While the Puritans differed significantly in their religious doctrine from the doctrines of The Church of Jesus Christ of Latter-day Saints (which would not be restored to the earth for 200 years), there were some similarities. Puritans were Calvinists; they believed that some were predestined by God to go to Heaven. One sign of God’s grace was old age; the aged were venerated and respected. The elderly often were in political and religious positions of power. Many of the general LDS Church leaders (especially the Apostles) today are older – in their 60s through their 90s. However, as members of the LDS Church we do not believe that old age is a sign of God’s grace and mercy but we often do respect the wisdom of our elders. While we do not believe in predestination like Calvinists do, we believe in fore-ordination. We believe that many people were pre-ordained to certain responsibilities or missions or callings; this fore-ordination does not, however, determine those responsibilities or missions or callings.

Link to Part 2 of this essay.

Reference

Fischer, D. H. (1989). Albion’s Seed: Four British Folkways in America. Oxford University Press, Oxford.

Puritanism Parallels with Mormonism: Preparation for the Restoration – Part 1

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I’d like to preface my essay by stating that although I am drawing parallels between Puritanism and Mormonism, my point is not to argue that Mormonism came from Puritanism. There were many differences between the two religions and societies; there were many things about Puritan society and religion that were greatly at odds with Mormonism (including the severity of some their punishments of crime, for example). However, Puritanism helped pave the way for the Restoration.

Much of the information about Puritanism comes from the following source:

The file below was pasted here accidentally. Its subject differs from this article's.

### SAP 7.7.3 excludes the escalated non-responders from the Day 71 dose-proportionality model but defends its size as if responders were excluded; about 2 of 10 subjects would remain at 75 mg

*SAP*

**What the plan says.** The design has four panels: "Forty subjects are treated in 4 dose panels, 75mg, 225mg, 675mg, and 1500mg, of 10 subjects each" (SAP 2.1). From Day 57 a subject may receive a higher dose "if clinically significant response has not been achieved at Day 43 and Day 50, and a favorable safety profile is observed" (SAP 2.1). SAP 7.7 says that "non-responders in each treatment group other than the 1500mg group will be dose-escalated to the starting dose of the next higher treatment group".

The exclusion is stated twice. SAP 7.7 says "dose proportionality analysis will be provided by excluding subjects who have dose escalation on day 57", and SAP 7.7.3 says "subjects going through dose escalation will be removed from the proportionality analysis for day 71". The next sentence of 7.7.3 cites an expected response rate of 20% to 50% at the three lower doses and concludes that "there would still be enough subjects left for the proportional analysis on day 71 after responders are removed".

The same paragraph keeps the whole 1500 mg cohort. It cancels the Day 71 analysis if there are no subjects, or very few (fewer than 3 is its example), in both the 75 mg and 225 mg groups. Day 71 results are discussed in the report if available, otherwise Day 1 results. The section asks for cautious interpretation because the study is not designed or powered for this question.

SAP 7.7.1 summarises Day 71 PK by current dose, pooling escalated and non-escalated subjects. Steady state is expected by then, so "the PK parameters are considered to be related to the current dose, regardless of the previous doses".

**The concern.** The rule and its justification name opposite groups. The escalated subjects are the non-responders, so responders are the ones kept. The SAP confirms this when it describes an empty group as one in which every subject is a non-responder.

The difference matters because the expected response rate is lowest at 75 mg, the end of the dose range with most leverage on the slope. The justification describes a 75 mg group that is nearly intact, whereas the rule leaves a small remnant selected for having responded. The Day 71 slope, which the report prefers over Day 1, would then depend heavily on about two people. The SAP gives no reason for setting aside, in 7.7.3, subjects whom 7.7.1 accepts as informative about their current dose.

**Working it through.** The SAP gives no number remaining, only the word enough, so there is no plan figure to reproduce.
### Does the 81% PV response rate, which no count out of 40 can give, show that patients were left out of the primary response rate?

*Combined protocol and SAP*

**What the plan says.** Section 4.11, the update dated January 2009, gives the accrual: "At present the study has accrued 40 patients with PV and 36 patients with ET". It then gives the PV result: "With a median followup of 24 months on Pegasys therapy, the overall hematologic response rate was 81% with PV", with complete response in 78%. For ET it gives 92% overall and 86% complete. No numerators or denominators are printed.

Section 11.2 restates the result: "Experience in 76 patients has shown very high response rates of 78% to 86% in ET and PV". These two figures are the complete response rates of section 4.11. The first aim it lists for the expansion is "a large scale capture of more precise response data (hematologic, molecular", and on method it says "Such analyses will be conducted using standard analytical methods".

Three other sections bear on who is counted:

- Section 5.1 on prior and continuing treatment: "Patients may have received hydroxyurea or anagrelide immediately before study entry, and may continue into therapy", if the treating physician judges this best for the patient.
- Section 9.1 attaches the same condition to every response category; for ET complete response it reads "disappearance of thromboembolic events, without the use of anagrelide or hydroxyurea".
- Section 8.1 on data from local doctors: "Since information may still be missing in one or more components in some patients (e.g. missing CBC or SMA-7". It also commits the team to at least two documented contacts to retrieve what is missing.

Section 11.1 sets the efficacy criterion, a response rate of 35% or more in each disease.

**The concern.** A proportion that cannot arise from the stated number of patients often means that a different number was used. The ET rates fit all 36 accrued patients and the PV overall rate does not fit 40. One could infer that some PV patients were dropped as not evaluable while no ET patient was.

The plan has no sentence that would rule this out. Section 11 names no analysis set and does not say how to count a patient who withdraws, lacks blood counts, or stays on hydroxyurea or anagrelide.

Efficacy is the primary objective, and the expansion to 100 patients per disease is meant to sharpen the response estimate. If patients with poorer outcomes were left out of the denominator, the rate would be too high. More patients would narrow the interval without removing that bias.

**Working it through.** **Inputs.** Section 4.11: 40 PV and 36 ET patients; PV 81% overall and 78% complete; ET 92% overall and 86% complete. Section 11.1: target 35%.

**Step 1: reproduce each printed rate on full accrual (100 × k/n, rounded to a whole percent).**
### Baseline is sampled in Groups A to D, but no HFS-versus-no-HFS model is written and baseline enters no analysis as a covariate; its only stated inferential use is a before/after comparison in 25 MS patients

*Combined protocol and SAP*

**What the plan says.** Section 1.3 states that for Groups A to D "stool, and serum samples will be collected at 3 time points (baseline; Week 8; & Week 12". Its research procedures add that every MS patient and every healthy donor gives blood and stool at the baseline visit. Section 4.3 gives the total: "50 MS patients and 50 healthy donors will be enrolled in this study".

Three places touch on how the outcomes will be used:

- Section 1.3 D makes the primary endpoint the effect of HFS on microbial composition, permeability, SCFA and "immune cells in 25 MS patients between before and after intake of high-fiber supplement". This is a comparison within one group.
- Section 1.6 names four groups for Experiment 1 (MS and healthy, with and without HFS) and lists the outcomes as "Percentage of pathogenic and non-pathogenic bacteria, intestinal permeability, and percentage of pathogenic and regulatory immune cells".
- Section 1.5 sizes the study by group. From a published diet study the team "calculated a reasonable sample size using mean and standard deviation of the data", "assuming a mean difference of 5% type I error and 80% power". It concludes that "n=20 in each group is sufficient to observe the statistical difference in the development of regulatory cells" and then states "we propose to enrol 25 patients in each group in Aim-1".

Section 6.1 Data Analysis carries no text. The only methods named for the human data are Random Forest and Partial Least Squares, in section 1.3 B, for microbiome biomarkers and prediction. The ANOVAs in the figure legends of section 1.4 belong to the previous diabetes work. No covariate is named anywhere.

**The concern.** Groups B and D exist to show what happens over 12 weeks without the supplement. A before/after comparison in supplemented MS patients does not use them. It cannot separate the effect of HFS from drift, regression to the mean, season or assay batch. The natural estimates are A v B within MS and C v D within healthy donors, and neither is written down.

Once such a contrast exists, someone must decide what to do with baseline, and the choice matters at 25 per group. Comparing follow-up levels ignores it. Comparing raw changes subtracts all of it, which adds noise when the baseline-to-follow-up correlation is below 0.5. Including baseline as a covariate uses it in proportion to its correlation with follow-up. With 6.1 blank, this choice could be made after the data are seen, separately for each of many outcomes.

Fischer, D. H. (1989). Albion’s Seed: Four British Folkways in America. Oxford University Press, Oxford.

In the 1600s a wave of emigrants crossed the rough Atlantic Ocean, huddled together in their sailing ships headed to a new land and new opportunity. Some of the ships were comfortable and safe; others were cramped and unsound. Sometimes illness and death swept through the ships, breaking the health and hearts of the travelers. Those who came to Massachusetts, particularly the Bay Colony, were generally the middle-class in England. They were some of the cream of the crop of England. Charles Dickens made a similar comment about one group of Mormon emigrants he visited as they prepared to depart for America: “They were in their degree, the pick and flower of England” (The Uncommercial Traveller, Chapter 22, Bound for the Great Salt Lake, Charles Dickens). The journey for the Puritan families was pricey – up to four times the gross yearly income of many middle-class workers. They sacrificed much to cross the ocean in order to have religious liberty. Why did they give up so much?

The Puritans sought religious freedom and new lives. Many of these emigrants came from the eastern shores of their native country England. They came from an area in which the Protestant Reformation movement was strong. This part of England was populated by many people who rejected the rules and doctrines of the prevailing church and who protested its power. Some of these Protestants met together sometimes at the peril of their lives to hold Bible study groups. Many were viewed as heretics and were often persecuted. They suffered much at the hands of the ruling theocracy. In fact, during the 1500s, most of the Protestants who were burned as heretics were from this eastern region of England. One prominent English minister called this eastern portion of England the “throbbing heart of heresy in England” (Fischer, p.47).

A particular sect of Calvinists called the Puritans, who based many of their doctrines on the teachings of John Calvin, flourished in this region. They were among those persecuted by the prevailing church. However, they persevered through persecution; they longed for a day when they could worship how and when they wanted. They wanted freedom of religion.

A Response to a Website Critical of Mormonism